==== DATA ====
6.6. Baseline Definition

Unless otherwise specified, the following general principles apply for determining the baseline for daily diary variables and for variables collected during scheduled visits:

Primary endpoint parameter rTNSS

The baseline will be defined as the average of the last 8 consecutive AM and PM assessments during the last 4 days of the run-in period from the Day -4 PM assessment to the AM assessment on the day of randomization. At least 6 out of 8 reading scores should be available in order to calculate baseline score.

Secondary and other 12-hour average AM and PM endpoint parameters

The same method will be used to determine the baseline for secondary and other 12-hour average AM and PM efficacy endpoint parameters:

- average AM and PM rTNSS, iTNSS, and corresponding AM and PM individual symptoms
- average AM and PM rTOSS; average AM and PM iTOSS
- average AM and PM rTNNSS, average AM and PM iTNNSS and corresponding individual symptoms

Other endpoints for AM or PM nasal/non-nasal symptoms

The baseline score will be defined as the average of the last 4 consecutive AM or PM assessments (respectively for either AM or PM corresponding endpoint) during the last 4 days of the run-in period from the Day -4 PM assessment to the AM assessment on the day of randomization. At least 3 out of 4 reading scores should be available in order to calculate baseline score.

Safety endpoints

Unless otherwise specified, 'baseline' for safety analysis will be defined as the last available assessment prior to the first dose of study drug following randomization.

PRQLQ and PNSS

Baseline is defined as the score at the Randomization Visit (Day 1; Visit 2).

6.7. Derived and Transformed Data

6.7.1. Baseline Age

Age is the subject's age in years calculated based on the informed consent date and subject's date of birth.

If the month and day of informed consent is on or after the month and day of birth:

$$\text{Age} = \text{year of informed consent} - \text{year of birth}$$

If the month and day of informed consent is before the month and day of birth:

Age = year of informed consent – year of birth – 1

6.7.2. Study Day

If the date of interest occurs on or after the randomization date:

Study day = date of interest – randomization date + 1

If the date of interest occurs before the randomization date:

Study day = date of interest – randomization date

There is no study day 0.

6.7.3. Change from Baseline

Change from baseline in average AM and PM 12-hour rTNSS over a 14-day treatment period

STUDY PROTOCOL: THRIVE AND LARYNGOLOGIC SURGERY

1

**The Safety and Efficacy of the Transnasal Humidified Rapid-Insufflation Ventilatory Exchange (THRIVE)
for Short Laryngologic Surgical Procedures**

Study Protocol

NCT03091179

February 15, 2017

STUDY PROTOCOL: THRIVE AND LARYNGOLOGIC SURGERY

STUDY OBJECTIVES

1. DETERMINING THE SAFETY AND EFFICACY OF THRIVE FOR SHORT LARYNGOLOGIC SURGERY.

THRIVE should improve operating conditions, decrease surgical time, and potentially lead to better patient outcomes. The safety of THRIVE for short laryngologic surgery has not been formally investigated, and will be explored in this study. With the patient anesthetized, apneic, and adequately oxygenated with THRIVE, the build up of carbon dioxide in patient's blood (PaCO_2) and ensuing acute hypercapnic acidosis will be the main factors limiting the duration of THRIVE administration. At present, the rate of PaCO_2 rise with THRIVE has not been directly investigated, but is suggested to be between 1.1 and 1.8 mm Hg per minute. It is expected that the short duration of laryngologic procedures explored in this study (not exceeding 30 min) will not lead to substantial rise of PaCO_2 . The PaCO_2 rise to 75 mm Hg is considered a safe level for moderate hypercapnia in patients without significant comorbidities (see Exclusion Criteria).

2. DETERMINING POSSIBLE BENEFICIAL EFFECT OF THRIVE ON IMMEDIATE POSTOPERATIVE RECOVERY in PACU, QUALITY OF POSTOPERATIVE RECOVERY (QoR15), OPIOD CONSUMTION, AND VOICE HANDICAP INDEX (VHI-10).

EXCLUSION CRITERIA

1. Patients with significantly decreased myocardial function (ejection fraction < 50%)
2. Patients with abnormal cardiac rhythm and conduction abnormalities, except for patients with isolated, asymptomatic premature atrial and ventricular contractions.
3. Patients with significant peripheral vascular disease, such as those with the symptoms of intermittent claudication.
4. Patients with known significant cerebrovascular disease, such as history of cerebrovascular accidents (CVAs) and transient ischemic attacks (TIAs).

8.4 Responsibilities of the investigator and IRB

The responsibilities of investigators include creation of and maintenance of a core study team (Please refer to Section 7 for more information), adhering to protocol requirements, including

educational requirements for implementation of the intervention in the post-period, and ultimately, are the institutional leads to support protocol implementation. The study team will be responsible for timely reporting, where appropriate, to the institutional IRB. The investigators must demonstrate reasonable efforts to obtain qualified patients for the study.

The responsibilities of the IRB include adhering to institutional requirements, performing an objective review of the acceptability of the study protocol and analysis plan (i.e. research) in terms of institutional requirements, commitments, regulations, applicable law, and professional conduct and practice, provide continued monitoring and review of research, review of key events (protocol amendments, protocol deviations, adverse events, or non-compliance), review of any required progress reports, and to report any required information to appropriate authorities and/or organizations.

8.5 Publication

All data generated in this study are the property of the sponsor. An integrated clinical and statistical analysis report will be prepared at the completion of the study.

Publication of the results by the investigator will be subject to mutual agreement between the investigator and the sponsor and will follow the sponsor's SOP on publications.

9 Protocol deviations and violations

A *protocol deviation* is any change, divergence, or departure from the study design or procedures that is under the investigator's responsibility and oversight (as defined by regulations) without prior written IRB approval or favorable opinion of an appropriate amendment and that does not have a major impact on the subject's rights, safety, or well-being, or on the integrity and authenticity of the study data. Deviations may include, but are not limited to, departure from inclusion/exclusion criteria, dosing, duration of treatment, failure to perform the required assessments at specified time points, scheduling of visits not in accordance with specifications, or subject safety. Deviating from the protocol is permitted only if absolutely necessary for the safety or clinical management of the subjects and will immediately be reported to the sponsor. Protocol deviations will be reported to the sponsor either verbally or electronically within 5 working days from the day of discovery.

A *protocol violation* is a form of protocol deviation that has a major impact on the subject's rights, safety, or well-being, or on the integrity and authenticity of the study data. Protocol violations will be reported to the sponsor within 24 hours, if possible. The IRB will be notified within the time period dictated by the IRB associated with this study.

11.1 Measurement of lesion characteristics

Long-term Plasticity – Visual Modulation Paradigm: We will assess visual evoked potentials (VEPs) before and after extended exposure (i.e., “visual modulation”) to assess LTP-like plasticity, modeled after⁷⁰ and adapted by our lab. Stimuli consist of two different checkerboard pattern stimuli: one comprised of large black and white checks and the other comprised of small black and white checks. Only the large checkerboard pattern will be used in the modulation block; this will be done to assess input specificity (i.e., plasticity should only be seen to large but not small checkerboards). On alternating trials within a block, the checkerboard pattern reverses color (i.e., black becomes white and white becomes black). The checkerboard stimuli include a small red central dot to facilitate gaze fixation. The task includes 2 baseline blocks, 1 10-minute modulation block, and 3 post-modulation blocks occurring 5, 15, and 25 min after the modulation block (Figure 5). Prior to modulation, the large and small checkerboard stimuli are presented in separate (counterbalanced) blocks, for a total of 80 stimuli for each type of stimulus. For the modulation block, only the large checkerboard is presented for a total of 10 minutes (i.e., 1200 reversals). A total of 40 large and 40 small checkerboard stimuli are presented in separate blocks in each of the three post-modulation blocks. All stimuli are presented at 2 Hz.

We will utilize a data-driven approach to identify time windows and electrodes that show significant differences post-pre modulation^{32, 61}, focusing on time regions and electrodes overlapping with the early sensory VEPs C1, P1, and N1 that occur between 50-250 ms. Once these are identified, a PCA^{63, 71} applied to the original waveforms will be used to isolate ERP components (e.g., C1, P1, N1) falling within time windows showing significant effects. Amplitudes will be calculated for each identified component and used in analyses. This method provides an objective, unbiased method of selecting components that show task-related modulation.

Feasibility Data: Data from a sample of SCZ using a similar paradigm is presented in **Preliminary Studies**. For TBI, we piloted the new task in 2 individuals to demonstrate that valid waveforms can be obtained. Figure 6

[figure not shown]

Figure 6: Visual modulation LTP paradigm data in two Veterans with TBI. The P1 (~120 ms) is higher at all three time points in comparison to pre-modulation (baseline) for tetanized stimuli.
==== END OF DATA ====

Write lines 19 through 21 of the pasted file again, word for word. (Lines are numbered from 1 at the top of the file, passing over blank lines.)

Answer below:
If the month and day of informed consent is on or after the month and day of birth:

$$\text{Age} = \text{year of informed consent} - \text{year of birth}$$

If the month and day of informed consent is before the month and day of birth: